As popularity and demand increases for Electric Powered Forklifts, choosing the right forklift battery charger is more important than ever. The wrong charger can damage your battery and void your warranty. And with batteries costing $4,000 to $20,000 each, no one wants to shorten the life of this expensive investment. The right battery charger will keep your battery healthy and optimize your forklifts performance for as long as possible. Let’s go through some important tips and formulas that will help you select the right battery for your lift truck and then calculate the proper charge output for the matching battery charger.
Before we get into selecting the correct charger, let’s take you back to the beginning:
For a lift truck, the battery is a large part of the counterweight of the truck, so it’s crucial that it has the correct weight or the truck will not lift its rated load nor will it pass safety inspections. The Battery MUST be the correct Size and Weight to ensure the forklift can lift what it is rated to lift.
The battery must of course be the correct Voltage for the truck. To determine what voltage your battery and charger must be it is best to check the forklifts spec plate. The voltage should be clearly marked on the spec plate under the model and serial number of the unit. Generally in Canada these voltages are 24V, 36V, 48V and 80V. The higher the voltage generally the more efficient the battery will deliver power resulting in longer run times between charges.
Next measure the battery compartment and ensure you get a battery that fits the truck well. The battery should be big enough to fit without too much extra space that the battery can move around while turning or braking the truck.
Next read the trucks capacity plate again for MIN and MAX weight for the battery – this is very important. A battery that is too heavy will strain the trucks steer axle and components unnecessarily and could void parts of the Manufacturer’s warranty. A battery that is too small will mean the truck cannot lift its rated load nor will it pass Safety.
Once you get the right voltage and forklift battery Size, (not too big nor too small) and you ensure it meets the minimum weight specified on the truck spec plate, then you can chose the AH Capacity that fits that requirement. The more AH (amp hours) the bigger the “fuel tank” and the longer the truck will run, but the more that battery will cost too.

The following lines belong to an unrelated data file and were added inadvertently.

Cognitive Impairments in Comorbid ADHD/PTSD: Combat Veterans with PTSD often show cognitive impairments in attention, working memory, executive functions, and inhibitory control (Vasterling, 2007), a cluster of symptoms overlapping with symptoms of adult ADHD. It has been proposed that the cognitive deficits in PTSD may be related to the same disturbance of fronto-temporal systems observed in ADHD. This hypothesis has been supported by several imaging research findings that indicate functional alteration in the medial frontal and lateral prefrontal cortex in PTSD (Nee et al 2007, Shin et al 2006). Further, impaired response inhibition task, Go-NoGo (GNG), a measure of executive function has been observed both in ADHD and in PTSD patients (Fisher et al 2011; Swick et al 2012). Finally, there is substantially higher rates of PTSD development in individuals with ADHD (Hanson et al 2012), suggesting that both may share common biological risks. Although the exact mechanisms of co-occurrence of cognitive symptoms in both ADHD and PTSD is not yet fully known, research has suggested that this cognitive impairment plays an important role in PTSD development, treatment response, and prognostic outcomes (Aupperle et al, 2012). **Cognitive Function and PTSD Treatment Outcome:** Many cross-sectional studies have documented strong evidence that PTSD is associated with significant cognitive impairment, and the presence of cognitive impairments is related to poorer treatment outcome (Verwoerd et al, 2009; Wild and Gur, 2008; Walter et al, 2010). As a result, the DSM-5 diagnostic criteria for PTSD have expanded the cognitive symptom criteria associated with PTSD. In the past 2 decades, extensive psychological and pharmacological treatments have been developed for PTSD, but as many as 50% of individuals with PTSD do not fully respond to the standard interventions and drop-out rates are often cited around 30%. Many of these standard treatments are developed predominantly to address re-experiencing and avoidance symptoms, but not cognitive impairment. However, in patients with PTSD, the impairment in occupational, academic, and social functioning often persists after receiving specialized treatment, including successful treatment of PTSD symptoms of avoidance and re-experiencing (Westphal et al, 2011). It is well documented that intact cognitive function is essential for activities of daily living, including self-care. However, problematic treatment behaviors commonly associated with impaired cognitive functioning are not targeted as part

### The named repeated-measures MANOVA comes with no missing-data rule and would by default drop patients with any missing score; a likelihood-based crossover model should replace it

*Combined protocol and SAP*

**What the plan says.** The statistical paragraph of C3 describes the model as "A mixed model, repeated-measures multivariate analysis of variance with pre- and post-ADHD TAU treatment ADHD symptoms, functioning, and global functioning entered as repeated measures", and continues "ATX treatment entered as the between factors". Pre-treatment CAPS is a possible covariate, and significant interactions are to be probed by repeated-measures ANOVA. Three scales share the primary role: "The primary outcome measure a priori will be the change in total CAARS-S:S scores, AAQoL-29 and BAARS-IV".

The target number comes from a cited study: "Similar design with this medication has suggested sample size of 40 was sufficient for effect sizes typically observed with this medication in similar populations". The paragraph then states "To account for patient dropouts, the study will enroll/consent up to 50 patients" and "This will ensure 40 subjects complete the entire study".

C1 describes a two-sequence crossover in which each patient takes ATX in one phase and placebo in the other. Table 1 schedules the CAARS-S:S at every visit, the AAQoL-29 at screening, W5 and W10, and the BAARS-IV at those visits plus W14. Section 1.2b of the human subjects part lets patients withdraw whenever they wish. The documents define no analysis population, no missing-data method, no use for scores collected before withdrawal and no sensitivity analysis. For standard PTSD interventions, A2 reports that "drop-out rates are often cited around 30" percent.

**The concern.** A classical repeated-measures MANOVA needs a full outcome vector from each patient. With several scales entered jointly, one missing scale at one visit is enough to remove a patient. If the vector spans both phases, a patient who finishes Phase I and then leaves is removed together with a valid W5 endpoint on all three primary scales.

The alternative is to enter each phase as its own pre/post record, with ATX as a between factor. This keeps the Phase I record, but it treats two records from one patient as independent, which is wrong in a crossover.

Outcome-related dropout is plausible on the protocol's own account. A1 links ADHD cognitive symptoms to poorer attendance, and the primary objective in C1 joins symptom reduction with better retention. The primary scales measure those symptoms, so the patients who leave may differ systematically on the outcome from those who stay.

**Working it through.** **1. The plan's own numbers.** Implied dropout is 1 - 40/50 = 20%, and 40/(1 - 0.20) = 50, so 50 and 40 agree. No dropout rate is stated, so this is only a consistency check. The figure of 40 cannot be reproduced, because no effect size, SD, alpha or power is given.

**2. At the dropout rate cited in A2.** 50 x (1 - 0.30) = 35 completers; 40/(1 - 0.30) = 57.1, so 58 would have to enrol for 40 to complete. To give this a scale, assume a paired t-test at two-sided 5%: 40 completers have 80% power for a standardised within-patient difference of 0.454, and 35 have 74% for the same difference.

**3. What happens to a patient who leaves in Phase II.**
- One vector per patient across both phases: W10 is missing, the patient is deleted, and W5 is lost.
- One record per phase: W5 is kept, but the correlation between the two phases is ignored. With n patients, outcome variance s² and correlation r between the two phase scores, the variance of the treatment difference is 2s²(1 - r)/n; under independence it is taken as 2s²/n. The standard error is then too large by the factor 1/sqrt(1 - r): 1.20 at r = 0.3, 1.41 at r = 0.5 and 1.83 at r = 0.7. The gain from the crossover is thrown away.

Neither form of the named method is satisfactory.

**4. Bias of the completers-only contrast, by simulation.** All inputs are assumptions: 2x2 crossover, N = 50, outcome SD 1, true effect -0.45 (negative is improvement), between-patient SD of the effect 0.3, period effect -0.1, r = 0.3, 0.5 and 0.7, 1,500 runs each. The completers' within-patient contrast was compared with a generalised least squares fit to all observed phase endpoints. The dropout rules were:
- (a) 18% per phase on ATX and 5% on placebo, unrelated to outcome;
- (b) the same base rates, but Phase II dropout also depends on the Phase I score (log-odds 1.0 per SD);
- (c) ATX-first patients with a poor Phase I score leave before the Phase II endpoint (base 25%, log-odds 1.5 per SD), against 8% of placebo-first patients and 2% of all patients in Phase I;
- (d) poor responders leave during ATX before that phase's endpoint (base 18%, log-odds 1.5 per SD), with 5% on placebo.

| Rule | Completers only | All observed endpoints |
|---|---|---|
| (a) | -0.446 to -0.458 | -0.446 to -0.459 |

Now you have picked the proper forklift battery type for the lift truck and can select the correct charger.
3 ways to charge a forklift battery
- “Standard Charge” (16-18% of the battery capacity per hour),
- “Opportunity Chargers” that charge faster (these chargers generally charge at 25% of the battery capacity per hour), or
- “FAST Charging Options” (these charge up to 40% of the battery capacity per hour but often limit your warranty on the battery as well).
Faster is not always better and the Fast Charge Option should only be used when absolutely necessary as it shortens warranty and wears the battery prematurely in general.
In our experience – Standard and Opportunity chargers are the best options when combined with good battery brands and efficient forklifts like Linde and Komatsu.
How to pick the right Forklift Battery Size and Forklift Battery Type for Lift Trucks
Let’s start with Brand. Normally the best option for your charger is to try to purchase the same brand charger as the battery if possible. This helps protect your warranty and ensures simpler and more effective technical support should it be needed down the road.
There are 4 key parts to selecting a Charger – on the input side – you need the building INPUT VOLTAGE and Phasing and on the OUTPUT side we need the Output Voltage and AH. The input side is determined by your building power. You may need to ask your electrician to help you with this – or read your building electrical box – normal input voltages in Canada for a forklift charger are 208/240V single or 3 phase or 600 Volt 3 Phase. The higher voltage the more efficient the charger will be and the lower cost per charge for your operation – so if you have the choice – select 600V 3 phase.
For the output side if you have a 48 Volt forklift and 48 Volt battery you need a 48 Volt charger – but what size AH output? – Generally follow this rule:
- For Standard charge – 17% of the Battery AH
- For Opportunity charge – 25% of the Battery AH
- For Fast Charge – 40% of the Battery AH
So for example if you have a 510AH battery:
- Std Charge – 87 Amp Output
- Opp Charge – 128 Amp Output
- Fast Charge – 204 Amp Output
Some other features in a charger to look for is a charger that monitors battery temperature and adjusts the charge rate when the temperature falls out of the normal range. This helps regulate temperature and prevent overheating the battery which has a direct impact on the life of the battery and run times.